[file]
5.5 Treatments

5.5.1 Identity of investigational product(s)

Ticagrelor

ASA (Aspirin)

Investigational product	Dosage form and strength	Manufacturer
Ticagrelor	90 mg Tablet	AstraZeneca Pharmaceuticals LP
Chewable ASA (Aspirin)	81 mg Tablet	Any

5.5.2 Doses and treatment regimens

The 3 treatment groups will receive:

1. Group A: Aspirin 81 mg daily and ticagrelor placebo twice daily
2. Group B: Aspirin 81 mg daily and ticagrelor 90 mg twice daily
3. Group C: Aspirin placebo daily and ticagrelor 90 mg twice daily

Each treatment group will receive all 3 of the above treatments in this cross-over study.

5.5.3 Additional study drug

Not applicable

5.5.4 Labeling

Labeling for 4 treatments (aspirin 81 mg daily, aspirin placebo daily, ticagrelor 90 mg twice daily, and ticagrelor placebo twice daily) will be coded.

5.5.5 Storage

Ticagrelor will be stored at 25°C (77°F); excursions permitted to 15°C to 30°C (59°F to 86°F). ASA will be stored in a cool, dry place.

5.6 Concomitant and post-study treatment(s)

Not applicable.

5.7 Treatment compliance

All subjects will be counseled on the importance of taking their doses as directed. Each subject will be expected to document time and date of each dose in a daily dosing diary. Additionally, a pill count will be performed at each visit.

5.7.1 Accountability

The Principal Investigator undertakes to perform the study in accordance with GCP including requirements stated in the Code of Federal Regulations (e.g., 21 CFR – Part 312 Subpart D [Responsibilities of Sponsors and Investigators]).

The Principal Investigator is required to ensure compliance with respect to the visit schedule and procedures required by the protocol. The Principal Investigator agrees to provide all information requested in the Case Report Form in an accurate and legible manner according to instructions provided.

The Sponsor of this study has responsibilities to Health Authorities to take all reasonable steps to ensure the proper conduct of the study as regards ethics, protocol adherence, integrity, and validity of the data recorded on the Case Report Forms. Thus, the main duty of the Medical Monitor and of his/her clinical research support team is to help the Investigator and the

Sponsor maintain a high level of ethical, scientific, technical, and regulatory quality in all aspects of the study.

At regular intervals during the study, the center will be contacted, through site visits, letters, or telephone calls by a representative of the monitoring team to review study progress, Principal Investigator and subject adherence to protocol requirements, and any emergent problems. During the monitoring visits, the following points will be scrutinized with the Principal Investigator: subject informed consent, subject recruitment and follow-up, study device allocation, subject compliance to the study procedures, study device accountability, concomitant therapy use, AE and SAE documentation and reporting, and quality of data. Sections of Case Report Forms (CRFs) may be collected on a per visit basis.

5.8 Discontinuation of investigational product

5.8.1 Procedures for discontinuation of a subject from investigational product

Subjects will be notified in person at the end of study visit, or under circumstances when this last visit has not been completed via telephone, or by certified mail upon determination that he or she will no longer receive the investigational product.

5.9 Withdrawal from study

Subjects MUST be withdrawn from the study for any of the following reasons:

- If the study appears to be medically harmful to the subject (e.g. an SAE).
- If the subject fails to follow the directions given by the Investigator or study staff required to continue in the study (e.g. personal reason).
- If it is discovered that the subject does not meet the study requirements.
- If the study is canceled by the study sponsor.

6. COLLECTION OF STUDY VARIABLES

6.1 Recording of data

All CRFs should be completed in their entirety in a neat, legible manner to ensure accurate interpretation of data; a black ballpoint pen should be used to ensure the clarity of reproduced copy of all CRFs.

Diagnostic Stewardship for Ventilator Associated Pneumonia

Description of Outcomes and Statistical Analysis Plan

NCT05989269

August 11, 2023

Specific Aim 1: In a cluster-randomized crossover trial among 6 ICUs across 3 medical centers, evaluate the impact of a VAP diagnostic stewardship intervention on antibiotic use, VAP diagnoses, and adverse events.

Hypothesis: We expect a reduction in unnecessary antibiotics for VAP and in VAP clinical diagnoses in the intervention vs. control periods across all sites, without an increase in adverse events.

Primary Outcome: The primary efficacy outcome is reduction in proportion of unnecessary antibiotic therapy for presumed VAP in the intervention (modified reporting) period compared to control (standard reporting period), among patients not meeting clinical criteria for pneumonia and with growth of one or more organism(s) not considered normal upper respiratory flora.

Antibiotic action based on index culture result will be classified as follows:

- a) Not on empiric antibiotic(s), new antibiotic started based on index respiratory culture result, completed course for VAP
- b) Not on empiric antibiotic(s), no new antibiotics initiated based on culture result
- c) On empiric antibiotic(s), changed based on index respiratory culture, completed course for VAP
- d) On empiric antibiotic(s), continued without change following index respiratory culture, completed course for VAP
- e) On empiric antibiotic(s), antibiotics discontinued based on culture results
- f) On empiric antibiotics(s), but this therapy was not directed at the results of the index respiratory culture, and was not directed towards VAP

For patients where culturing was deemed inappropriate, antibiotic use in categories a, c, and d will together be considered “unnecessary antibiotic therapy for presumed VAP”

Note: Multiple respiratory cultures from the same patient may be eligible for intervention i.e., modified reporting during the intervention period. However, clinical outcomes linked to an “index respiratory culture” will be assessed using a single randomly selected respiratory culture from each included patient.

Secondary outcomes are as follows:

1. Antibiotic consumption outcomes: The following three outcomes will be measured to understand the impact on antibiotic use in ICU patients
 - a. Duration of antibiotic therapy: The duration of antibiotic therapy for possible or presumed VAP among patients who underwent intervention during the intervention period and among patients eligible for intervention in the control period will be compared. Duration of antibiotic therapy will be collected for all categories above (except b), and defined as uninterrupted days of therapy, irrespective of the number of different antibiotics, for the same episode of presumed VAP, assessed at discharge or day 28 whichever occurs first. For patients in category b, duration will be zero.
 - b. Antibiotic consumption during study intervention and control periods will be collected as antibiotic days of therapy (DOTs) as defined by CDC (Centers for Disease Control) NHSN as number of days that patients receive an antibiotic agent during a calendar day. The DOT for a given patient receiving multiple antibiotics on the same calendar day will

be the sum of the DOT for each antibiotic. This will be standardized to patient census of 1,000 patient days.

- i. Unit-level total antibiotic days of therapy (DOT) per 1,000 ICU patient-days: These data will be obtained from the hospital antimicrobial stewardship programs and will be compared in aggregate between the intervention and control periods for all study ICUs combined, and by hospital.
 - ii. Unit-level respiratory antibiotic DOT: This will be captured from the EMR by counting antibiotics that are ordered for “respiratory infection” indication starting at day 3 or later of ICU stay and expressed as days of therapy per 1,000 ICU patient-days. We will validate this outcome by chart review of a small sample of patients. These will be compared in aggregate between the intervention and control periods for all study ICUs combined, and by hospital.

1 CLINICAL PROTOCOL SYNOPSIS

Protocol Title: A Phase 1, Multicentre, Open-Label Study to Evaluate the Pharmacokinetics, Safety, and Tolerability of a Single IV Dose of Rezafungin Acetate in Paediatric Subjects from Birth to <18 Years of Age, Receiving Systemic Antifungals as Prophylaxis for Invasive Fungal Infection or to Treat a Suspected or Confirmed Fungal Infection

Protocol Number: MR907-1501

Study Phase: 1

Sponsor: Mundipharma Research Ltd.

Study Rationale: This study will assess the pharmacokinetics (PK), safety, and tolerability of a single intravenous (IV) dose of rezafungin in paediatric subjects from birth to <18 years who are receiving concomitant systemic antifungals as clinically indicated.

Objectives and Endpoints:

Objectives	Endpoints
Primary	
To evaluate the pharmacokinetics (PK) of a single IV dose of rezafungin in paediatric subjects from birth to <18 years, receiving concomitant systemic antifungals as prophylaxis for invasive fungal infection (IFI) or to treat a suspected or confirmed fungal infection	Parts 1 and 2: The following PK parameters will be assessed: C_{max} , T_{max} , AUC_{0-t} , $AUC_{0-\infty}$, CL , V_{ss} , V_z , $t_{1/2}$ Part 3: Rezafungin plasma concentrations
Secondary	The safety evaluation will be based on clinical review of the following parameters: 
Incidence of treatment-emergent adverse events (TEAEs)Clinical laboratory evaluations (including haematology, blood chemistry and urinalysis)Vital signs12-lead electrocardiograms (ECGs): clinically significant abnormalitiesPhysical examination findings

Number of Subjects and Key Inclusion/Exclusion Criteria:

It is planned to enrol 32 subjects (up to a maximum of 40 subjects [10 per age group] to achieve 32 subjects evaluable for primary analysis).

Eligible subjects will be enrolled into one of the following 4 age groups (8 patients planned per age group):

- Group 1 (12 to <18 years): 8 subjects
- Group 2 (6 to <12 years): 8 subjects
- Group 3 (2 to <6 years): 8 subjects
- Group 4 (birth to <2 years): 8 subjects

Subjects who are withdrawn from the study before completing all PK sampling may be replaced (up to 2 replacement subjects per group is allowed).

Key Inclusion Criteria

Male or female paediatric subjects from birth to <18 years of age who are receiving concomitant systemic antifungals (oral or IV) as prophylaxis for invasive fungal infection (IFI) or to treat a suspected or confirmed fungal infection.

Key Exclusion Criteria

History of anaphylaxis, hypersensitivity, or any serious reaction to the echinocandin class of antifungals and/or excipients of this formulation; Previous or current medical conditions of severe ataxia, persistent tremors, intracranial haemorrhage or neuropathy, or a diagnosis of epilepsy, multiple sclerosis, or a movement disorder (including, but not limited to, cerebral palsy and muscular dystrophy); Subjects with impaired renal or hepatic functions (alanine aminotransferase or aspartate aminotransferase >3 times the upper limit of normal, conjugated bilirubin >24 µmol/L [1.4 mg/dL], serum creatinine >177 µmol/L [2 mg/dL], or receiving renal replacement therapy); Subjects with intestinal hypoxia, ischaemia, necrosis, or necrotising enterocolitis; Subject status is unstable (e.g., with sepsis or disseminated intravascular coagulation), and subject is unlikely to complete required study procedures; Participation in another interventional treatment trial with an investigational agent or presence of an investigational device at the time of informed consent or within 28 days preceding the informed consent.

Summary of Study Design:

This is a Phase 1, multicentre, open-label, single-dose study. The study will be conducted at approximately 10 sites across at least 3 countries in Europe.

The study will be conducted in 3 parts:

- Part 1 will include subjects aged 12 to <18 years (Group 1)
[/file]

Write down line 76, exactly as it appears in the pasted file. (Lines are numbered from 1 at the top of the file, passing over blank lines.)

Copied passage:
Incidence of treatment-emergent adverse events (TEAEs)Clinical laboratory evaluations (including haematology, blood chemistry and urinalysis)Vital signs12-lead electrocardiograms (ECGs): clinically significant abnormalitiesPhysical examination findings